ORACLE: Most V1 chatter stays local, while a privileged bit gets passed on

July 23, 2019

The writing of this post was led by Chaoqun Yin, a graduate student in the Churchland lab. This paper is actually not on the biorxiv- note to authors: pls put preprints there.

Today’s paper is Cortical Areas Interact through a Communication Subspace, by João D. Semedo, Amin Zandvakili, Christian K. Machens, Byron M. Yu, and Adam Kohn. In this paper, the authors argue that different subspaces are used in V1 intra-areal communication vs. V1-V2 communication. This mechanism may help to route selective activity to different areas, and reduce the unwanted co-fluctuations.


Data Collection: The neuronal data Semedo et al. used was recorded in three anesthetized macaque monkeys. They measured neuronal activity as spike counts in 100 ms bins during the presentation of drifting sinusoidal gratings. All analyzed neurons had overlapping receptive fields, and were located in the output layers of V1 and the middle layers of V2 (the primary downstream target of V1).

Neuron Grouping: To distinguish the V1 intra-areal interaction and V1-V2 interaction, the authors divided V1 neurons into source and target populations by matching the target V1 population to the neuron count and firing rate distribution of V2 population.

Subspace Analysis: To test whether the activities of target V1 and V2 only depend on a subspace (“predictive dimensions”) of source V1 population activity, Semedo et al. used reduced-rank regression (RRR)— which constrains the regression result into a low-dimensional space— on the source V1 population. After getting the predictive dimensions, natural next question is this: do the target V1 predictive dimensions align to the V2 predictive dimensions? That is, do the V1-V1 and V1-V2 interaction share the same subspace? To address this, Semedo et al. removed neuronal activity along target V1 or V2 predictive dimensions and tested how the predictive performance changed across areas.

Main take-home:

communication subspace

Surprisingly, V2 activity is only related to a small subset of population activity patterns in V1 (the “source” populations). Further, these patterns are distinct from the most dominant V1 dimensions.

The predictive dimensions of V1-V1 and V1-V2 communications are largely non-overlapping. This implies that the V1-V1 and V1-V2 interactions may leverage different subspaces. (See the right figure). Why might such a configuration occur? The authors proposed that this configuration would allow V1 to route selective activity to different downstream areas, and reduce unwanted co-fluctuations in downstream areas (related to an idea in Kaufman, Shenoy et al 2014)

Skeptics Corner: A small one: In thePrediction paper, fig 2B (the figure at left) shows the source V1 population activity can predict V2 activity as well as V1 activity can predict its own activity. This was puzzling: we would have thought that it is easier to predict neural activity in the same area because the neurons in the same area may be more interconnected compared to neurons in different areas. We aren’t quite sure about the anatomy here. Perhaps the V1-V1 and V1-V2 connections are similar in amount and strength if all these neurons share overlapped receptive field?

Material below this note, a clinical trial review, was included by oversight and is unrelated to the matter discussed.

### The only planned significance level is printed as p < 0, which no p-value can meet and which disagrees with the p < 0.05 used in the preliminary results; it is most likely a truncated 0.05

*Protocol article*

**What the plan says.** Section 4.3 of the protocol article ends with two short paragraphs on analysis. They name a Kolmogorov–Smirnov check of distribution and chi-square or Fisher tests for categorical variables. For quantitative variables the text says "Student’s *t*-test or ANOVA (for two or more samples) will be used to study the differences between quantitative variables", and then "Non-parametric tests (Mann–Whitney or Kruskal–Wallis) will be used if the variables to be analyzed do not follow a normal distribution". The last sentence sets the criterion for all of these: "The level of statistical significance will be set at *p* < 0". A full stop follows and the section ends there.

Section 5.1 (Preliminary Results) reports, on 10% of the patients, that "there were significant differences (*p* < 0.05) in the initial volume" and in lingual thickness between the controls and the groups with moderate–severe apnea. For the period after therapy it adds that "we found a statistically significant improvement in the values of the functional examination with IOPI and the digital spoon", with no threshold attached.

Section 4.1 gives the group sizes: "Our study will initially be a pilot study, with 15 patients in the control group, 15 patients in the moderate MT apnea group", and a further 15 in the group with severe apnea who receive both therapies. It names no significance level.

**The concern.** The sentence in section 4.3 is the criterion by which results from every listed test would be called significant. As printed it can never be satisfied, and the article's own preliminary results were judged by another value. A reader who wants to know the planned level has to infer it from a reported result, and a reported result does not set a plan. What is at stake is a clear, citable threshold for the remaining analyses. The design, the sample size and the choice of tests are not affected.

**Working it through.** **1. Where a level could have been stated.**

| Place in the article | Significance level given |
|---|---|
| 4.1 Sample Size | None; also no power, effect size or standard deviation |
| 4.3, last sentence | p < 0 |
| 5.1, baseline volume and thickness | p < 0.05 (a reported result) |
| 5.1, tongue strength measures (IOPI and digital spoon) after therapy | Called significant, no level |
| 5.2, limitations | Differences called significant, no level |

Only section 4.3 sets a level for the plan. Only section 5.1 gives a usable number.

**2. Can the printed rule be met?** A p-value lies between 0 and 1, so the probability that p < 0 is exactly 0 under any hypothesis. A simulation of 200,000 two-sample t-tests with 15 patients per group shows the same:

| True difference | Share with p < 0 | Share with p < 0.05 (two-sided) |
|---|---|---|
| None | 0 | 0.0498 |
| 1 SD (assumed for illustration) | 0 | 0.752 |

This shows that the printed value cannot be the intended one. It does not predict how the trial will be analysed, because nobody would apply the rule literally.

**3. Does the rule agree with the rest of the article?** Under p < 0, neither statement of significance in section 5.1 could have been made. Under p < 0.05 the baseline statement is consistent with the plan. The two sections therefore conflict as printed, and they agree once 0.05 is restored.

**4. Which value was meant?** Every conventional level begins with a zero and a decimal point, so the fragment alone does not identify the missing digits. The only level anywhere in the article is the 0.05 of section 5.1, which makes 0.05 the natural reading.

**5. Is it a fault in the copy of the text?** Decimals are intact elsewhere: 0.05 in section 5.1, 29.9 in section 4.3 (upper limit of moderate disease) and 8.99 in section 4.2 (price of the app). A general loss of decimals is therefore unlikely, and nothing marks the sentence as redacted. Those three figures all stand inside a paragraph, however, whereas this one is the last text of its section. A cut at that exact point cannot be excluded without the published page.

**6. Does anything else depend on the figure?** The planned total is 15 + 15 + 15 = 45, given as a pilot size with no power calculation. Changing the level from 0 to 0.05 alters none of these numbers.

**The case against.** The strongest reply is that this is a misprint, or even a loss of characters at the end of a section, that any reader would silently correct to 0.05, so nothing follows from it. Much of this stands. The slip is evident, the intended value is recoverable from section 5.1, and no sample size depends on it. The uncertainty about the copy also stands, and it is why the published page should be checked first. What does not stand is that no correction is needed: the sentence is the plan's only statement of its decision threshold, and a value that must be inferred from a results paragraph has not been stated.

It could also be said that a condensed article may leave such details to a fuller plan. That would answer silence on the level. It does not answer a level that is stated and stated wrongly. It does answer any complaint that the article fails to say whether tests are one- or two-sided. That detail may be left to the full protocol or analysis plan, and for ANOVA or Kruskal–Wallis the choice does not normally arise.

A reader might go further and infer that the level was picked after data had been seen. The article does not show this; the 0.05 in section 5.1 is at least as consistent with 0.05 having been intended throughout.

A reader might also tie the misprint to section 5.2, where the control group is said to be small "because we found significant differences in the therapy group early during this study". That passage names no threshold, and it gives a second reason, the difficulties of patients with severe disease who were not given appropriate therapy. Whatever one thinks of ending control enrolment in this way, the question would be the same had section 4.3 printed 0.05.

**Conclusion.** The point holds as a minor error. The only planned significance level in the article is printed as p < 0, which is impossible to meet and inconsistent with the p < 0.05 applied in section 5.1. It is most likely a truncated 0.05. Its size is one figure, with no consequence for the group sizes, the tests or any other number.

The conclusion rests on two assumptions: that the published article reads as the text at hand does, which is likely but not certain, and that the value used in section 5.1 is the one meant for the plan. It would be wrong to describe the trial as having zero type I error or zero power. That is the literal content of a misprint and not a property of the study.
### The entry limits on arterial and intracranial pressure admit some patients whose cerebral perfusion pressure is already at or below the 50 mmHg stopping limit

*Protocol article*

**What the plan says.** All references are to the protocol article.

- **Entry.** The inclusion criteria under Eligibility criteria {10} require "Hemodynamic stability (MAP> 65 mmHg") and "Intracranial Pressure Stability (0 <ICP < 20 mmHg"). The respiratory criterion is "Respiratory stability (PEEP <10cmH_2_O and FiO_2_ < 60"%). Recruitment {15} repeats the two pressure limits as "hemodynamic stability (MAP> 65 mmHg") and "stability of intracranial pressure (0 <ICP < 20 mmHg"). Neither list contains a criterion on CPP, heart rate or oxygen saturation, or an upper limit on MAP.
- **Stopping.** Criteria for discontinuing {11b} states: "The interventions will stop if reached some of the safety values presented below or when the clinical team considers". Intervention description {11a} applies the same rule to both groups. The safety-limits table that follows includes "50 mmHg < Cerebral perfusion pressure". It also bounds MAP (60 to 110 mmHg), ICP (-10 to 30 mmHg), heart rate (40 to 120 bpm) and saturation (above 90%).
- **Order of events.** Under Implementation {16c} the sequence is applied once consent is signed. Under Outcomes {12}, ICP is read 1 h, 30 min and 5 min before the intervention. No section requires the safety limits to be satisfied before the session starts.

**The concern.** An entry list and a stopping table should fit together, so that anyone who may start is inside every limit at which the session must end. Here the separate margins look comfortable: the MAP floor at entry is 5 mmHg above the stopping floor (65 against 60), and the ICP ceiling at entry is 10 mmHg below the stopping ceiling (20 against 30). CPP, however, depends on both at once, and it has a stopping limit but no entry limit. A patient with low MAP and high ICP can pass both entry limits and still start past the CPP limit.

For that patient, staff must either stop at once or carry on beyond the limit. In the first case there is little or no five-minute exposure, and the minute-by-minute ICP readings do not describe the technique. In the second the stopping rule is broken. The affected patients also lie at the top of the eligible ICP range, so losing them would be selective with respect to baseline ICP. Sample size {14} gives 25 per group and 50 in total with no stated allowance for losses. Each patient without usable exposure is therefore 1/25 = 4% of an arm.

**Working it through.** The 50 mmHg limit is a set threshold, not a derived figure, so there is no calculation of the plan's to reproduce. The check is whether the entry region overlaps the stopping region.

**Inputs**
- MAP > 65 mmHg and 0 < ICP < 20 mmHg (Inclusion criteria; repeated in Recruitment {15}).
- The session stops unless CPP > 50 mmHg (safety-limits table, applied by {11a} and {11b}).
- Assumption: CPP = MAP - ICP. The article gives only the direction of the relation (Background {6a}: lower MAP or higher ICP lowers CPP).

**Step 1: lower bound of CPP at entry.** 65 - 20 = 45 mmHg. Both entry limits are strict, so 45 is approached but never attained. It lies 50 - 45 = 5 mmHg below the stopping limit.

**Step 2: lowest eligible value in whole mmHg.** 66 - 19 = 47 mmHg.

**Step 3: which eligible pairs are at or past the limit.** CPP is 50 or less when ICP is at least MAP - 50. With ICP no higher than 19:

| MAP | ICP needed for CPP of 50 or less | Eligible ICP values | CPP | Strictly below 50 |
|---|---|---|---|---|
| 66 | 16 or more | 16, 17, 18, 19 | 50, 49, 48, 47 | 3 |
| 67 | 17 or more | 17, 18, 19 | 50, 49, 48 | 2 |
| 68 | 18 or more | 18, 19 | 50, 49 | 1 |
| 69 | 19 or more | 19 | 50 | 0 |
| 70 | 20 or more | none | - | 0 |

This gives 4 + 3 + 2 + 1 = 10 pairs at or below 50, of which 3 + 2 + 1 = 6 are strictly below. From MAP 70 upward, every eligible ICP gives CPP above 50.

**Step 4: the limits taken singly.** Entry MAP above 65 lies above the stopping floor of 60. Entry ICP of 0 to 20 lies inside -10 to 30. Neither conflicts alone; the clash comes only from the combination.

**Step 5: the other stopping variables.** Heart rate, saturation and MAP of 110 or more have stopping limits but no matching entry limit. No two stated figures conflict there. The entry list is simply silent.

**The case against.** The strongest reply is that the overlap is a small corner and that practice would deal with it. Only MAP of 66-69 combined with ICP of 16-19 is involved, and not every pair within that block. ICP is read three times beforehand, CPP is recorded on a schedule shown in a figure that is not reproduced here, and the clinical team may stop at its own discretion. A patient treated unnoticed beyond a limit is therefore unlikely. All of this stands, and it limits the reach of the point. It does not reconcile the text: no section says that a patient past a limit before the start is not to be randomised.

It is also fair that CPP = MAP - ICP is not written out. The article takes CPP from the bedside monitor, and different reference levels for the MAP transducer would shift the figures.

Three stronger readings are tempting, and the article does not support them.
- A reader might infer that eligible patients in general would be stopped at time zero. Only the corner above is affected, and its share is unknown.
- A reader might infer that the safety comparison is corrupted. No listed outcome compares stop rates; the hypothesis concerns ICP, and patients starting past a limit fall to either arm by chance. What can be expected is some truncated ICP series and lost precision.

This paper raises an intriguing mechanism for inter-areal interaction: one brain area can project selective information to specific downstream areas through different communication subspaces. Semedo et al. tested this idea on a dataset recorded in anesthetized monkeys. We wonder if this mechanism can be found in awake, and even free-moving animals. Moreover, the authors mainly used a passive grating watching task. But if this is a general mechanism for inter-areal interaction, it would be interesting to look for similar phenomena in more complicated visual tasks and especially multisensory tasks.

Finally, the authors plotted the neuronal activity in a neural space where each axis represents the activity of one neuron. In this case, the weights of all neurons can be represented as a regression dimension across the neural space. If we can keep recording the same neuron group for a long period, we would get the long-term changes of these weights. Then maybe we can use the weights as axes to get a weight space, which shows the change of each neuron’s contribution to the population activity.


  1. Semedo, J. D., Zandvakili, A., Machens, C. K., Byron, M. Y., & Kohn, A. (2019). Cortical areas interact through a communication subspace. Neuron102(1), 249-259.
  2. Kaufman, M. T., Churchland, M. M., Ryu, S. I., & Shenoy, K. V. (2014). Cortical activity in the null space: permitting preparation without movement. Nature neuroscience17(3), 440.


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Fairhall lab

Computational neuroscience at the University of Washington

Pillow Lab Blog

Neural Coding and Computation Lab @ Princeton University

Churchland lab

Perceptual decision-making at Cold Spring Harbor

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